Referrals are often made to a mediator via parties' solicitors but they can also be made directly by a separated couple. Once engaged, the mediator will send both parties' terms and conditions and provide some information about the process. An individual or 'intake' meeting will then be arranged between the mediator and each party separately. During these initial meetings, the mediator will explain the process and ingather some information from each party. After each of the intake sessions, if the mediator considers that the scenario is suitable for mediation, a joint session would be arranged at which the mediator and both parties would attend.
Joint sessions can be tailored to the needs and wishes of those involved. Usually they will last around 90 minutes or so. At the initial joint session, typically both parties will discuss with the mediator the issues which they would like to be addressed. It will often be helpful to identify concerns on both sides and to create an agenda of issues to be considered. Usually, further mediation sessions will be arranged thereafter to address these issues, often with information gathering (e.g information required to help with financial aspects) taking place in between sessions.
Usually at the conclusion of the mediation process, the mediator would be asked to prepare a summary of what has been talked about, identifying the issues which have been considered and if, appropriate, where a level of understanding has been reached between parties. These summaries, if parties wish, can be sent to their solicitors and can be very helpful in reaching overall agreement about finances / arrangements for children, which could, if the parties wish, form the basis of a Minute of Agreement.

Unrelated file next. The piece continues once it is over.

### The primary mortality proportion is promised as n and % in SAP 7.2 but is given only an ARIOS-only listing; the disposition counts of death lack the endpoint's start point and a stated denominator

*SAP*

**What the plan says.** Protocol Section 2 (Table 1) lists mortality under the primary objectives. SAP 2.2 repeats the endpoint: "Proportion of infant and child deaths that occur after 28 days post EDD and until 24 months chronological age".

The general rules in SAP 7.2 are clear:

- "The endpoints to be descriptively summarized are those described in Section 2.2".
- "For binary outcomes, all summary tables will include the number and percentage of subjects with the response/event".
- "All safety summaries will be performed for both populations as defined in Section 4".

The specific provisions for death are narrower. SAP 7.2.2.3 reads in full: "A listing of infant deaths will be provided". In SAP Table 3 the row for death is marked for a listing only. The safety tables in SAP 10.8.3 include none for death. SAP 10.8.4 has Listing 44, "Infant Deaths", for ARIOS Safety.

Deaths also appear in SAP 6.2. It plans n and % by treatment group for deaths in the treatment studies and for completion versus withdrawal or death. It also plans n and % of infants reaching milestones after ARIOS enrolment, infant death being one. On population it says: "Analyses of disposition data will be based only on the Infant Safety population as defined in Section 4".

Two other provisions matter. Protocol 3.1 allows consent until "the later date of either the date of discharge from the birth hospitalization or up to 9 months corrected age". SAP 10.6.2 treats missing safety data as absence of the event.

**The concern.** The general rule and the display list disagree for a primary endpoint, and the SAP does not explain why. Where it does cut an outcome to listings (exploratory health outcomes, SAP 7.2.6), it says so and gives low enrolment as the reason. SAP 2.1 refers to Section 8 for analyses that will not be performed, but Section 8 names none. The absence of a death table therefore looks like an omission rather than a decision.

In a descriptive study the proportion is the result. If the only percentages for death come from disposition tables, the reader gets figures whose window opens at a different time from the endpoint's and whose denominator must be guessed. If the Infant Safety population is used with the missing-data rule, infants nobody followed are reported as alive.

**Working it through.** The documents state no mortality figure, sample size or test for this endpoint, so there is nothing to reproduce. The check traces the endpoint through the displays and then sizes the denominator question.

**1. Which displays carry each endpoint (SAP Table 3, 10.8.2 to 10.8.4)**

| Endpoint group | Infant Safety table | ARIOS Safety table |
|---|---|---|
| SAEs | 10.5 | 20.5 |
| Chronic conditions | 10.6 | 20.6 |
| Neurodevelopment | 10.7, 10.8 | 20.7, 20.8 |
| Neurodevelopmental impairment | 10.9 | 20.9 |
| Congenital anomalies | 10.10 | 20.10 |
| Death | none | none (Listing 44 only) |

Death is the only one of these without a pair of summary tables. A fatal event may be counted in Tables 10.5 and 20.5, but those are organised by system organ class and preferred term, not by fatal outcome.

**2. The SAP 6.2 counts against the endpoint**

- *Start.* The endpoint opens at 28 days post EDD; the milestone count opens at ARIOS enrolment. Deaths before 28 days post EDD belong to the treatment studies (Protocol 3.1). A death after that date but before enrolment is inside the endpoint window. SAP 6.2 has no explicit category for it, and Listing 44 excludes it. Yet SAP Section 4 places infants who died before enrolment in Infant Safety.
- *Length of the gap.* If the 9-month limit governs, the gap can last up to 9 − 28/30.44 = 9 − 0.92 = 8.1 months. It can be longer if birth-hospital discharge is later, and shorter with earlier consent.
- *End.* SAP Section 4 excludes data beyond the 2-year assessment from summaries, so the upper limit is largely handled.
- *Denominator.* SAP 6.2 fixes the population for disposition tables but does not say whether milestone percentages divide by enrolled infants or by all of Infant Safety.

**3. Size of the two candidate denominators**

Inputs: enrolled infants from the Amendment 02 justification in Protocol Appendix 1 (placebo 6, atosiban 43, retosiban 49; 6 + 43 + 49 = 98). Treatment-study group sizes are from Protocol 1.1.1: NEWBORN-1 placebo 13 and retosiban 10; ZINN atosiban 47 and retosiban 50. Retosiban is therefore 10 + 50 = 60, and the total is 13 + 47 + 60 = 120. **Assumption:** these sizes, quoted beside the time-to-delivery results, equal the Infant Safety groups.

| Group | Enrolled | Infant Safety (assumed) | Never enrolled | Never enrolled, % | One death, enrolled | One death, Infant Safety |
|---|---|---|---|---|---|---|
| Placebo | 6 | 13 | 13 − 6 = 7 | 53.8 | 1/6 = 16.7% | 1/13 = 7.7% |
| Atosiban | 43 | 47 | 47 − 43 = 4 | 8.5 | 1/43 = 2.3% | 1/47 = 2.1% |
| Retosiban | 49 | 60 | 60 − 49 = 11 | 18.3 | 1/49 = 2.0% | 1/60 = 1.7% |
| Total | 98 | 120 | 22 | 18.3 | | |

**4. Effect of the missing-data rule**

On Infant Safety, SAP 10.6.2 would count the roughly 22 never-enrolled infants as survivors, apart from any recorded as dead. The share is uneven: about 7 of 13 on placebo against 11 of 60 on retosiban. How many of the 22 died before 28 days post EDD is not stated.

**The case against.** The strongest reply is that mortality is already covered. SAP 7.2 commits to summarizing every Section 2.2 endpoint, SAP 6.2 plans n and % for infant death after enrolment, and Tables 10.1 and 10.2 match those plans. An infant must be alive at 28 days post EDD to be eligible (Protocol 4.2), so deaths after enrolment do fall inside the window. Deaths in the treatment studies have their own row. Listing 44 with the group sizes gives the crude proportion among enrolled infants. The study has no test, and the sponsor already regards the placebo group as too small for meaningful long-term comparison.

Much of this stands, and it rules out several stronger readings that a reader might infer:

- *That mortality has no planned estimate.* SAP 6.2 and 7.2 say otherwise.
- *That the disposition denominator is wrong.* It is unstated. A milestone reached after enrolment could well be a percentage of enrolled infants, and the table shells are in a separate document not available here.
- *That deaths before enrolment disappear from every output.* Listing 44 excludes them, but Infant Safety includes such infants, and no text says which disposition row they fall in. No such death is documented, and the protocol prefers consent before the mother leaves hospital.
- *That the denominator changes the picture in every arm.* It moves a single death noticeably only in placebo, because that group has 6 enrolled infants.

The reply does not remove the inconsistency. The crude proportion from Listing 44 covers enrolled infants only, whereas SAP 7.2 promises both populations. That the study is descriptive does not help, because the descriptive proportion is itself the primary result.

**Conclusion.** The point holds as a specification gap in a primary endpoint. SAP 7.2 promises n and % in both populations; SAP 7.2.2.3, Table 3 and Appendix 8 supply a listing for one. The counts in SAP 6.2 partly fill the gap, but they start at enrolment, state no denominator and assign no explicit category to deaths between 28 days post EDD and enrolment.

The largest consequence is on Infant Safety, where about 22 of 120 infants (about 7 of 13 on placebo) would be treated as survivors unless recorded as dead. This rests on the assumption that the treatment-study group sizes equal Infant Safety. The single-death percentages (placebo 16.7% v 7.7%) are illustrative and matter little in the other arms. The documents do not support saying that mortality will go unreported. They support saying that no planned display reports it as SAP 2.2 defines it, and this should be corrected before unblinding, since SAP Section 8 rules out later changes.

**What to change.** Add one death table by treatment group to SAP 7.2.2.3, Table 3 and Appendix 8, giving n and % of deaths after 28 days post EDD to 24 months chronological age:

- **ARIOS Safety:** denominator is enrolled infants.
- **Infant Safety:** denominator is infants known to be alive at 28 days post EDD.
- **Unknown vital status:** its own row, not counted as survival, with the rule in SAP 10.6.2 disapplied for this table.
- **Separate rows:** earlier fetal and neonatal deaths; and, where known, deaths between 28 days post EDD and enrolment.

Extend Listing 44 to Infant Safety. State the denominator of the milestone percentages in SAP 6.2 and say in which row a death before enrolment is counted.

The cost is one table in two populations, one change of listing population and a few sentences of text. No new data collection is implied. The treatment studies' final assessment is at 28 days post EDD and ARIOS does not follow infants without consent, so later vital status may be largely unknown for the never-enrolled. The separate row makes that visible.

Benefits of Mediation
The significant benefit to using mediation is that it allows for constructive dialogue. It provides a 'safe space' in a neutral setting for parties to directly engage about the issues which matter to them. Quite often, there can be a considerable amount of cross-over between the parties in terms of what matters to them, particularly around children. This can easily be lost or forgotten about using more traditional (and, arguably, confrontational) methods of dispute resolution.
It can be very difficult for separated couples to find a way to engage with each other particularly where they are newly separated. Mediation provides a framework to help identify common ground and find a way to assist couples communicate following a separation - this can be crucially important in maintaining a workable co-parenting relationship.
There are also benefits in the sense of dealing with unknowns. Where a relationship breaks down and individuals are faced with a dispute, there will often be uncertainty in the sense of cost, timescales and outcome. This can make the process more anxious than it needs to be. In a family mediation setting, from a cost perspective, parties are able to share the hourly rate of the mediator. They both also have a say in the timing of meetings and they maintain an element of control over how discussions progress.
Family Mediation at Harper Macleod
The family team at Harper MacLeod have several Law Society accredited family mediators, who are also members of CALM Scotland. As well as trained mediators, we are also experienced family law lawyers who can therefore inform the mediation process with the legal framework and rules when we are assisting mediating couples find a way forward.
The HM Family team can offer fixed fee mediation packages, which can be divided between parties, and which can be tailored to the needs and concerns of the families involved.
We would be happy to discuss any referral for mediation from solicitors or indeed, directly from individuals who consider that mediation would be helpful in their circumstances.